17 July 2009

An improbable poison ivy

Lately I have been making frequent trips to Georgetown University Hospital in Washington, D.C. due to my wife's illness (details some other time). While walking along a wall at a busy section of the hospital yesterday, I noticed a lone plant growing out of a crack at the base of a brick wall.

GeorgetownPoisonIvy2

It was a young poison ivy.

GeorgetownPoisonIvy1

I have been noticing more and more poison ivy plants around this summer. Either I have become more aware of them or they are turning into a more aggressive plant and spreading themselves better. Could the climate change have something to do with that?

10 comments:

Anonymous said...

Hi Aydin,

This is not poison ivy, it is a baby plant of Virginia Creeper, which often grows on buildings, as does its relative Boston Ivy. They are both in the grape family. Neither are at all closely related to true ivy.

When Virginia creeper is very young like this, it has only 3 leaflets; when it gets a bit bigger it has 5 leaflets. I pull the baby ones out of the plantings outside my building in NYC all of the time. It is a common weed here.

All best wishes to you and to your wife,

Susan J. Hewitt

AYDIN ÖRSTAN said...

Susan,
That is poison ivy.

Virginia creeper has 3-leaflet leaves only when it is very young & small. And even then, there are mixed leaves, some with 3-leaflets, some with 4 & slightly larger ones with 5 leaflets. In comparison, the plant that is the subject of this post had only 3-leaf units & it wasn’t a very small plant.

Anonymous said...

OK I guess I am wrong. I apologize Aydin. The young VC plants I get in my garden are all 3-leaved, and don’t change over to 5 leaves until they are quite tall. I guess it is a variable thing.

You saw the plant itself and I only saw a photo. You know how hard it can be to ID something from a photo. I expect it had the glossy leaves of poison ivy, which are a brighter green, whereas Virginia creeper is not shiny at all and a duller darker green. Also you have the scale of it clear in your mind, whereas I don’t know how big the plant was really, as bricks vary somewhat in size (or at least they do in this town.)

Sorry again,

Best,

Susan

AYDIN ÖRSTAN said...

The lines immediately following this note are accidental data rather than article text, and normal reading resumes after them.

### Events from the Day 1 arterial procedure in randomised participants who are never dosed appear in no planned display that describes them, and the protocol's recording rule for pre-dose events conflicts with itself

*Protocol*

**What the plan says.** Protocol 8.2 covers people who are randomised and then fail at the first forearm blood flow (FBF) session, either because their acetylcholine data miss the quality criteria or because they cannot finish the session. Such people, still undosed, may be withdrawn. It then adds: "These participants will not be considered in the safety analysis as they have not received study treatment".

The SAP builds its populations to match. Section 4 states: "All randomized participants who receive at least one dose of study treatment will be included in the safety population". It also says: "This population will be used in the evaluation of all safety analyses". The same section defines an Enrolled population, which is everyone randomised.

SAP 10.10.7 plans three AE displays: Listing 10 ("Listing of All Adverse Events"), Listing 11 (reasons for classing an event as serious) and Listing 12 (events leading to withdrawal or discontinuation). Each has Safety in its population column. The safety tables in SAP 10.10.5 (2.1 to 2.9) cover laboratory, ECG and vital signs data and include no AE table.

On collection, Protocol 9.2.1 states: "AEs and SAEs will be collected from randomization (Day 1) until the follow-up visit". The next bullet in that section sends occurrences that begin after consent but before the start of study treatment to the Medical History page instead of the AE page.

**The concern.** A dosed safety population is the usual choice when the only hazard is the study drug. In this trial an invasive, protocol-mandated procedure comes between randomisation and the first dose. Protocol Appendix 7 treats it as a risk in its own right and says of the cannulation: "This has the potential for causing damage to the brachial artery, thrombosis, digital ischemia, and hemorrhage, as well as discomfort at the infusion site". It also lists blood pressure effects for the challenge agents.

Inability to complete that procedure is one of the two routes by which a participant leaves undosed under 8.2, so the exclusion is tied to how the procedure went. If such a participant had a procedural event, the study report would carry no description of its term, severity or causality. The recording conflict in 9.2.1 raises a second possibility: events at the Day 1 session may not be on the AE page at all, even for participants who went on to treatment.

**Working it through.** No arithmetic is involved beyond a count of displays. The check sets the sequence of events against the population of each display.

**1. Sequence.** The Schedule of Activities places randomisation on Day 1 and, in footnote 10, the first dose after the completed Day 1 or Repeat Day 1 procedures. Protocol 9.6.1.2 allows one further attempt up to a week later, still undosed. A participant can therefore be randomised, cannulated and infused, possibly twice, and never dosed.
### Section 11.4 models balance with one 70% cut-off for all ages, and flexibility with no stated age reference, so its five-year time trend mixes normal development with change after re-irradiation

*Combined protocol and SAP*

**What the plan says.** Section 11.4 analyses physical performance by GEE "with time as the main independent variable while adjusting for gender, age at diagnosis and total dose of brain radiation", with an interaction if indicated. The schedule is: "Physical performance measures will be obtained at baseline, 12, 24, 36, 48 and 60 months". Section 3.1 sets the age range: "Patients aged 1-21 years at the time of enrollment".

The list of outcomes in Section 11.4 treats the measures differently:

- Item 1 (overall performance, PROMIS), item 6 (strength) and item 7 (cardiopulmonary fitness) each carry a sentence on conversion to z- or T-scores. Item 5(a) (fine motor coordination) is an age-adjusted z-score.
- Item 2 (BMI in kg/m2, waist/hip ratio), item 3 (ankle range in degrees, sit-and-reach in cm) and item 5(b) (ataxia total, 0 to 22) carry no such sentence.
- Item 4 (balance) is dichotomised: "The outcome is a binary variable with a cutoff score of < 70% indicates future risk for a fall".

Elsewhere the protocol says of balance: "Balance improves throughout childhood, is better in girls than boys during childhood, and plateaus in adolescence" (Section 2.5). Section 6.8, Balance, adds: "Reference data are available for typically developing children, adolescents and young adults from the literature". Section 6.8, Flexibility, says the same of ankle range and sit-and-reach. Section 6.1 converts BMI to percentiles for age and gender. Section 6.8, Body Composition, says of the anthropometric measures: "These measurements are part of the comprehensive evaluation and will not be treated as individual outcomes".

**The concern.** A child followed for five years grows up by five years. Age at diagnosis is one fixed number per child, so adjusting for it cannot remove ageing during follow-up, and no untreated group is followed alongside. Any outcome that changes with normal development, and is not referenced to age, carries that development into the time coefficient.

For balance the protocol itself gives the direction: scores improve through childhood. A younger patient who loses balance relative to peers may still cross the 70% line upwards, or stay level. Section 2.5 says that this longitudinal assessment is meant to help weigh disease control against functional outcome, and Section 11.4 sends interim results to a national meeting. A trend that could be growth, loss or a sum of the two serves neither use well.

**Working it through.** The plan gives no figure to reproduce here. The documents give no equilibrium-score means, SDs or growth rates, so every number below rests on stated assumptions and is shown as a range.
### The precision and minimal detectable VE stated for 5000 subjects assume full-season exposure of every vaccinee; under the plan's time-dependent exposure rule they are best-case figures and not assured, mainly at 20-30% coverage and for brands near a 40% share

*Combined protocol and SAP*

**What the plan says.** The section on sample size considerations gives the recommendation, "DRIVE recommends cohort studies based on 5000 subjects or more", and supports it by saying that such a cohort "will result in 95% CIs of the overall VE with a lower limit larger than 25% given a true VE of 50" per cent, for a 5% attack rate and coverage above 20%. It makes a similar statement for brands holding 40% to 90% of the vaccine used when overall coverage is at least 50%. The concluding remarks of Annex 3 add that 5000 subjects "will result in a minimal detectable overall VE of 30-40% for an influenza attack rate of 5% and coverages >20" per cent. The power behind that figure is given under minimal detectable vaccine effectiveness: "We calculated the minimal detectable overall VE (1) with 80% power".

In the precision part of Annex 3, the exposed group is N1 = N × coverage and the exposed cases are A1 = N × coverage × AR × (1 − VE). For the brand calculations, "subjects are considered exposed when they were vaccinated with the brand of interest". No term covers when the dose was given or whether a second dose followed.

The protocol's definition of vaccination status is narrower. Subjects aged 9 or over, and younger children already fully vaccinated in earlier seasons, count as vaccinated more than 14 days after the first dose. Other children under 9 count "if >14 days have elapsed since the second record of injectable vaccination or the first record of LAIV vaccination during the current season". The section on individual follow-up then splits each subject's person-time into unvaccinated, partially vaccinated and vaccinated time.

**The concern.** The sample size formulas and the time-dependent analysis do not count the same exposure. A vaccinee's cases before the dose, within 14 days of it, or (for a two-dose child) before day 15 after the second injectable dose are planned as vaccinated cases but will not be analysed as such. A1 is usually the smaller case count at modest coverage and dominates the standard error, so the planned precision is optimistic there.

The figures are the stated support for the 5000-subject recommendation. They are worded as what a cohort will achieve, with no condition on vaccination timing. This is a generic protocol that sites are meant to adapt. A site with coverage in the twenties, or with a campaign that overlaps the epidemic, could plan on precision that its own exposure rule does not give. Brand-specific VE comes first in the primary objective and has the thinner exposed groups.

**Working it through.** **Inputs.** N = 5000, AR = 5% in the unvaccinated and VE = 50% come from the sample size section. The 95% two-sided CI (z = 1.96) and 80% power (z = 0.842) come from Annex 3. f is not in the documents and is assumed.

Corrections are always welcome.

xoggoth said...

At least we don't have that in the UK although we do have stinging nettles.

Hope the missus is ok, mine's a bit poorly at mo too with this and that.

poisonivyguy said...

BTW, leaves of three, let it be

VIRGINIA CREEPER always has 5 leaves, this pic has 3 leaves

Anonymous said...

No need to wonder; poison ivy is proliferating because of increased CO2. You may not have seen the news items last year about the Duke University study. See:
http://www.nytimes.com/2008/07/17/garden/17garden.html

Donna

poisonivyguy said...

See:
http://www.poisonivyrash.com
http://www.poisonivyremoval.com
http://www.poisonivy.net

Milder winters promise that poison ivy plants over winter better by surviving the cold. Because this weedy vine is a woody perennial, means not only does this plant now survive milder winters, but actually comes springtime this plant actually has a head start, it being the plant picks up growing from where it left off in year previous, was last autumn. There are poison ivy vines measuring 12 inches across in diameter, are now found growing up the sides of trees, these vines are some 65 plus years old.

Anonymous said...

There is some evidence (i've long forgotten the source) that poison ivy proliferates in higher C environments.

FWIW Poison Ivy has become obviously more abundant in Iowa over the past 30 years. I have no data, I can just tell. It's also more abundant in urban areas-I don't remember that from my youth.

Bassball_Batman said...

The "Greek Cross" 3 leaflets: lower "arm leaflets" spaced down the stem from the head leaf -- that's trademark of poison ivy/oak. The "Roman Cross" 3 leaflets: all three leaves almost bunched up together atop the stem -- trademark of Virginia creeper. The ones in the picture look spaced apart -- gotta be poison ivy.